As usual, the Theory of Intersectionality turns out to be all about who gets the most Diversity Pokemon Points:
The Troubling Contradiction at the Heart of the Nate Parker ControversyOkay, but the other co-author of the story for the movie, Jean Celestin, was convicted of raping a white woman. An appeals court called for a re-trial, at which point the prosecutor decided it was too much trouble and let him walk.
By Willa Paskin
… I am going to try to do something that feels scary now: I am going to try to explore an aspect of the reaction to the Nate Parker case that makes me feel uneasy, but without wanting in any way to minimize the accusations against him or proscribe how people should react to or feel about them.
The criminal justice system is in crisis. The reaction to the Parker case is one manifestation of that crisis. The criminal justice system is so broken that, with regard to sexual assault cases, we have no faith in its ability to deliver a verdict of guilt and no confidence in a verdict of not guilty. The system is seen to be so skewed towards the aggressor in sexual assault cases that it cannot render a fair and just ruling. In the absence of such a definitive decision, accusations become the lifetime verdict. Nate Parker was acquitted of rape charges 17 years ago. These facts have permitted him to become a successful actor and director with a much-anticipated film shortly to arrive in theaters, but they will never free him from the suspicion that he is an unpunished rapist, despite being designed to do exactly that.
What is important here is not a previously modestly well-known actor named Nate Parker, but the upcoming movie, The Birth of a Nation, which Hollywood chose to use to get past (specious and self-serving) black complaints about not enough blacks in movies by lecturing white people in general about the sins of their ancestors, such as raping black women.
However, the creators of the chosen movie have extremely relevant sins of their own. Obviously, the two black guys who stood trial on charges of raping a white woman didn’t suddenly forget a big chunk of their lives when they came up with the story and title for their movie about how whites used to believe back in DW Griffith’s day that white women needed to fear black men raping white women, but now we know the real danger is white men raping black women.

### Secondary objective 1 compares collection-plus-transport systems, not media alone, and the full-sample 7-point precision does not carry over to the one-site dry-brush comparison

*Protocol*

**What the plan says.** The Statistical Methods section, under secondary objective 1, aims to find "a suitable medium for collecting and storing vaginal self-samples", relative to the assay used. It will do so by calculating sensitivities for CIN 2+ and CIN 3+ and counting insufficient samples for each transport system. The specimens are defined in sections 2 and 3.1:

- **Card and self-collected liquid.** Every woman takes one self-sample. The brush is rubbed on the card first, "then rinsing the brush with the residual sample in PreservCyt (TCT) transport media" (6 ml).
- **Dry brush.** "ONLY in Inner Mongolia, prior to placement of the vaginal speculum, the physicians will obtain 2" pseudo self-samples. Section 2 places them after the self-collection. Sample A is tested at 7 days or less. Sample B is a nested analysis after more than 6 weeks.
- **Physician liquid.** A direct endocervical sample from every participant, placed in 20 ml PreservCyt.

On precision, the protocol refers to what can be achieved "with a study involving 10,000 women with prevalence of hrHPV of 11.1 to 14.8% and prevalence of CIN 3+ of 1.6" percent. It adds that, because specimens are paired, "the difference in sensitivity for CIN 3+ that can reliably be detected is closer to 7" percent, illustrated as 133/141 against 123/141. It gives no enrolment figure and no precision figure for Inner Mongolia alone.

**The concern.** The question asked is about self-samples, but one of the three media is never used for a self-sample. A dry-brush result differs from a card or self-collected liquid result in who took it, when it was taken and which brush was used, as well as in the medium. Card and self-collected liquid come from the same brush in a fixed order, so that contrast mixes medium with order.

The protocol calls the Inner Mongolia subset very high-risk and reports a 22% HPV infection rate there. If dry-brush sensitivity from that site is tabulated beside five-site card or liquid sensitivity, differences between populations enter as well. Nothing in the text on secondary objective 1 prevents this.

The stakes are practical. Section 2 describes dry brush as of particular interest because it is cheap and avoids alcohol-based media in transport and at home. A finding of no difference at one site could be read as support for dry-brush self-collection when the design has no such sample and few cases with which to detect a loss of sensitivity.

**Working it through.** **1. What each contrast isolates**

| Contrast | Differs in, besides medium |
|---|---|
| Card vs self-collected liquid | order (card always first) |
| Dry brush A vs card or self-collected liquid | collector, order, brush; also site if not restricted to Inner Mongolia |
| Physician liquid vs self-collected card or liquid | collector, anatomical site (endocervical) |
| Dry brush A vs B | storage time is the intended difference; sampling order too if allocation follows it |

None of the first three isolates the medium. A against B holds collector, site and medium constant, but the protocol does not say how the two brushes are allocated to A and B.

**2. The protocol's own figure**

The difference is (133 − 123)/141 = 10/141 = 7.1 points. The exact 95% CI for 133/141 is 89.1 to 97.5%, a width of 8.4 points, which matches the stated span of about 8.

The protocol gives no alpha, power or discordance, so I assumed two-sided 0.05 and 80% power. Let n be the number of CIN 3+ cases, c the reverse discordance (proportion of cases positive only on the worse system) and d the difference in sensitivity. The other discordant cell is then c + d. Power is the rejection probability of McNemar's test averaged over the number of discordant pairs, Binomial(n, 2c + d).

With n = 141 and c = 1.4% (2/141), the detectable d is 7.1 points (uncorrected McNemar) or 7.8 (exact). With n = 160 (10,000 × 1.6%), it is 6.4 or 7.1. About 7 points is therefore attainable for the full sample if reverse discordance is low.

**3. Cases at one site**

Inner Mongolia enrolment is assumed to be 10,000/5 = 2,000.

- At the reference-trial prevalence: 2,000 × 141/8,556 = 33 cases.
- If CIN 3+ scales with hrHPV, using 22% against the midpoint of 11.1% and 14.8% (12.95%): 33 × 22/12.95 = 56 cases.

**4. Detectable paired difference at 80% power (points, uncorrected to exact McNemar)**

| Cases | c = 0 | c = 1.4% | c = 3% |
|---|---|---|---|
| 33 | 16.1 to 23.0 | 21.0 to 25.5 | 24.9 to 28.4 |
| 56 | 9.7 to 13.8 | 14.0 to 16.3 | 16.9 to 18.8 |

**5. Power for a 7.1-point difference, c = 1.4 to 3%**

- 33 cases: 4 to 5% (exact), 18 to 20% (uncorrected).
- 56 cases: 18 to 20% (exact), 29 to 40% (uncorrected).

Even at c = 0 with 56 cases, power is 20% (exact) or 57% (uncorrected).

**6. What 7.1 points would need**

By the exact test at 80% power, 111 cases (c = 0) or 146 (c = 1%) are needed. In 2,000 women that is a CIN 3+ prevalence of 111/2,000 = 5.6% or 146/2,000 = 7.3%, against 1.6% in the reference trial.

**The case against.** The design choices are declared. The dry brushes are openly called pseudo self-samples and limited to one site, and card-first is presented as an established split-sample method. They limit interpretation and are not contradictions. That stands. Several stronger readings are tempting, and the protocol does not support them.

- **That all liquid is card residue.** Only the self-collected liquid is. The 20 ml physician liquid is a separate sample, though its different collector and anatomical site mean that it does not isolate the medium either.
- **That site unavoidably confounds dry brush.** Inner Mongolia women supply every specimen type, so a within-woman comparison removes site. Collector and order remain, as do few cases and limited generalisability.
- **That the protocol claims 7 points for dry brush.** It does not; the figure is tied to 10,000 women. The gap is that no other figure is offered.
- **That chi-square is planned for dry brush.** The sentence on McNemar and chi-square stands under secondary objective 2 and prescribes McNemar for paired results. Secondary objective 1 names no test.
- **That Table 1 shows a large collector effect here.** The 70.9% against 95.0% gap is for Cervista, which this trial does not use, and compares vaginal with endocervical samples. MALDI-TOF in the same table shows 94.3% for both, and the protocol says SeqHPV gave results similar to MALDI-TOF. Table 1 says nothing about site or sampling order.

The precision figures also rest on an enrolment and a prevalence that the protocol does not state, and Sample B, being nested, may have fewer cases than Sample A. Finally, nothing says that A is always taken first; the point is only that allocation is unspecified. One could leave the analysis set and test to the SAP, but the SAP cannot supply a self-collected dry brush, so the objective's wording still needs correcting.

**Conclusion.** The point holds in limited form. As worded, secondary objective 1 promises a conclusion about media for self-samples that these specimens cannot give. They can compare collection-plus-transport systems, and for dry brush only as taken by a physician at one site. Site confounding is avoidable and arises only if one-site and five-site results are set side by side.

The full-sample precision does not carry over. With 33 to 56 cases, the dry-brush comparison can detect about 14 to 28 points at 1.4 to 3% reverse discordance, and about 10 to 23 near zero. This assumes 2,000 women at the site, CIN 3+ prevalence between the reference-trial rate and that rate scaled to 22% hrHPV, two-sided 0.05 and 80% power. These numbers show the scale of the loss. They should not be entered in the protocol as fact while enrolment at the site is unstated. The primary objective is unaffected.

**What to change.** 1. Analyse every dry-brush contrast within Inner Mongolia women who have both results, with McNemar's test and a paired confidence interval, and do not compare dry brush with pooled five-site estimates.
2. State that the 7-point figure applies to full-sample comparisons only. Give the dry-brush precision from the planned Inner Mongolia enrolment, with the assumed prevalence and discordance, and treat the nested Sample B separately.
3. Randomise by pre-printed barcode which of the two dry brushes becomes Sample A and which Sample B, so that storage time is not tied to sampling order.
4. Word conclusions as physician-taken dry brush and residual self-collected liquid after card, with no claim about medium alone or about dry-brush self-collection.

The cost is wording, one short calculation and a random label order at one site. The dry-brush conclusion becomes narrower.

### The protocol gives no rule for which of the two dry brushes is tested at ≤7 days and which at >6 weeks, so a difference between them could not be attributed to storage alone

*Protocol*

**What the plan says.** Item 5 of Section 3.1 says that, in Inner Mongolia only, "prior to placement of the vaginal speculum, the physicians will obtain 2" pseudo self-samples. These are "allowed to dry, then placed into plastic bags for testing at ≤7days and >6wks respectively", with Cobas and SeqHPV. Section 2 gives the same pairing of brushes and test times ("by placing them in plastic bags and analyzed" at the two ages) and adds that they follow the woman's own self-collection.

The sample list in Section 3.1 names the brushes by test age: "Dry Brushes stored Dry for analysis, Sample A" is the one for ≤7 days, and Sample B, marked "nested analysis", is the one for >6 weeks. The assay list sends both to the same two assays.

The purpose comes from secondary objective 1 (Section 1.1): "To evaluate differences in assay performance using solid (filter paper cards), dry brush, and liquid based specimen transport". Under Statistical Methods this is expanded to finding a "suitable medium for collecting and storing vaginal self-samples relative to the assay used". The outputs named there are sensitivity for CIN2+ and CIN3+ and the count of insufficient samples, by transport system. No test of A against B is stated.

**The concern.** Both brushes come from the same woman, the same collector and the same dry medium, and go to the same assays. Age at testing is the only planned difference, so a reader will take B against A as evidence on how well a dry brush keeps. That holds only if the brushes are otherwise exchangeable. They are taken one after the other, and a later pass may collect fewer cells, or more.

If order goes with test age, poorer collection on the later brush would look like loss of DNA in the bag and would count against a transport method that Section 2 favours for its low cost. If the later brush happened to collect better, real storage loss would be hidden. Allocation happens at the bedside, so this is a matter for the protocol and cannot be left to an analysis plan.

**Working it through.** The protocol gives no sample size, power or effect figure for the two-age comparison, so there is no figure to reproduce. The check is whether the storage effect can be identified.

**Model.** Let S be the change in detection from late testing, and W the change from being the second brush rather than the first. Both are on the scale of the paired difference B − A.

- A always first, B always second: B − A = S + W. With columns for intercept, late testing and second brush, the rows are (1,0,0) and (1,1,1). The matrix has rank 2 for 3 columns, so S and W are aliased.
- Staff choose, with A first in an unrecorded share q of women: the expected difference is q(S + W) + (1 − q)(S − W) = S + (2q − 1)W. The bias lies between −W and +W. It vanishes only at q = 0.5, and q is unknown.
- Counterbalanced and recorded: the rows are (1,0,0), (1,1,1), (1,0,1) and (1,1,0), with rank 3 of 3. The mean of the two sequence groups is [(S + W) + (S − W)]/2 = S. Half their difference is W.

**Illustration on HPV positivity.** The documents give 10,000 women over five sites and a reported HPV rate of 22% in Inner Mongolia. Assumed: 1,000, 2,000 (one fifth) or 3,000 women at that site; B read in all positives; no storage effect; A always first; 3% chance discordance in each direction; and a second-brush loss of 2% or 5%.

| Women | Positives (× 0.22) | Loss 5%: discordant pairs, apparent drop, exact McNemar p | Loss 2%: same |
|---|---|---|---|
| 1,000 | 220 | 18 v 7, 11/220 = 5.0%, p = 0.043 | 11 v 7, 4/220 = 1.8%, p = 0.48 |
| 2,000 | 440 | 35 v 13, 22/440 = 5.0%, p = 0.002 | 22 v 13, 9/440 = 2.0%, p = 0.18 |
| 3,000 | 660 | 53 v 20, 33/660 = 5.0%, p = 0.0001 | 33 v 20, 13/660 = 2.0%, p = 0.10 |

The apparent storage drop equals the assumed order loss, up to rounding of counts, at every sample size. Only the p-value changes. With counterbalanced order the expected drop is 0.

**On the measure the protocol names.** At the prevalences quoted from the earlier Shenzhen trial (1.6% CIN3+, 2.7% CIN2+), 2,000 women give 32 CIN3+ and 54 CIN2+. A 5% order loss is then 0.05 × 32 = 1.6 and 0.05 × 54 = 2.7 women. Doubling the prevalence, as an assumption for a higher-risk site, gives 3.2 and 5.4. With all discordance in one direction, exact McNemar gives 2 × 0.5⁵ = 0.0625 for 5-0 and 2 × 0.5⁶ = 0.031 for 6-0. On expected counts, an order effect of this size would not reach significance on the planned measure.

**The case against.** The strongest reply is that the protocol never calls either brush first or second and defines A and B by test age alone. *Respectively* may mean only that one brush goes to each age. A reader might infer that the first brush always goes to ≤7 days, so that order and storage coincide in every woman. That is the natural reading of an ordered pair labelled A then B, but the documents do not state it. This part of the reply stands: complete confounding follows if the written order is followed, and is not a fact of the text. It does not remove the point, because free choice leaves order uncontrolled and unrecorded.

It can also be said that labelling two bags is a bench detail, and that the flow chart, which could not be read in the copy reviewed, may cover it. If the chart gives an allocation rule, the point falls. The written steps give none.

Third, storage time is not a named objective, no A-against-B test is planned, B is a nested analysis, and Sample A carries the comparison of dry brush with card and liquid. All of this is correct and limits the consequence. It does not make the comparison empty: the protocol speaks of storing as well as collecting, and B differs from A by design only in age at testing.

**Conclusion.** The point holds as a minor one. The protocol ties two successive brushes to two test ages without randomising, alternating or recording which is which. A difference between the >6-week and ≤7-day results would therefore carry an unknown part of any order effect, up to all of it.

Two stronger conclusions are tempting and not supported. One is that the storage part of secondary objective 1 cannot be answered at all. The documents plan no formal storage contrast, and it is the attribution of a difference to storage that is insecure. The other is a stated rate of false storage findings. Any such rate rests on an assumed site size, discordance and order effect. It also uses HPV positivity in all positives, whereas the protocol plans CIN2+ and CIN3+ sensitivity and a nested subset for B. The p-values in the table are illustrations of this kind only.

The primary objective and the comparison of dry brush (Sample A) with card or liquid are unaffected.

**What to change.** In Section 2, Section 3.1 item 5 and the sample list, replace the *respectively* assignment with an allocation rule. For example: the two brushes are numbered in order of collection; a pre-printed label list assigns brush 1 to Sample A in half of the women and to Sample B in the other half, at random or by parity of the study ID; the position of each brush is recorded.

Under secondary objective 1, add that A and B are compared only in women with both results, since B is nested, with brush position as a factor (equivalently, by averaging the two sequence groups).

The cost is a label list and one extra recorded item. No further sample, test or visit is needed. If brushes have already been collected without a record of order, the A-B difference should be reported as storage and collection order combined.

In criminal cases that are not about sexual assault, we are also skeptical of the criminal justice system’s rulings. Except in those instances, it is the verdict of guilt about which we have doubts.I.e., us Goodthinkers have doubts when black men are convicted of crimes in a court of law. Since we know from first principles blacks can’t possibly be more criminally inclined than whites, then the inequality of results must prove injustice.
How could we not? Nearly every day, there are reports of police officers using excessive force and military grade weapons on the civilian population they are meant to protect, harassing and locking up black people as a matter of course, when not murdering them. The courts are overcrowded and backlogged, just like prisons, where corrupt and inhumane practices chew up low-level offenders, disproportionally black, and turn them into lifetime recidivists. The for-profit prison-industrial complex grows, making prisoners a lucrative industry and contributing to America having more prisoners than any country in the world.And, that’s why the media loves to spread hoaxes about white male rapists like Haven Monahan and Duke Lacrosse.
With regard to any crime except sexual assault or terrorism, we have hardly ever been more sympathetic to the accused or the incarcerated. True crime documentaries like Serial and Making a Murderer, to say nothing of the Innocence Project, have taken seemingly open-and-shut cases and revealed them to be anything but. We know a young man can spend years in Rikers without ever being convicted of a crime; that guards are abusive and unaccountable; innocent people spend years in jail because of corrupt cops or faulty eye-witness testimony or a lack of DNA evidence; juveniles are abused; solitary is torture; the death penalty has likely been used to execute the innocent.
There are very good reasons why public sentiment about rape verdicts and alleged rapists is so different than sentiment about other sorts of criminals. There is a long, horrifying history of sexual assault being more or less legal, of victim’s stories being ignored, contradicted, shuffled aside. …
Those of us who are greatly concerned with the injustices of the prison system and those of us who are greatly concerned with the injustices of sexual assault trials are often one and the same. These concerns are in sync. They are both about securing justice for the powerless. The progressive public-at-large has never been more sympathetic to a young black man at the mercy of the criminal justice system. It has also never been less sympathetic to any man accused of sexual assault. Part of what is so thorny about the Nate Parker case is that both of these men are Nate Parker.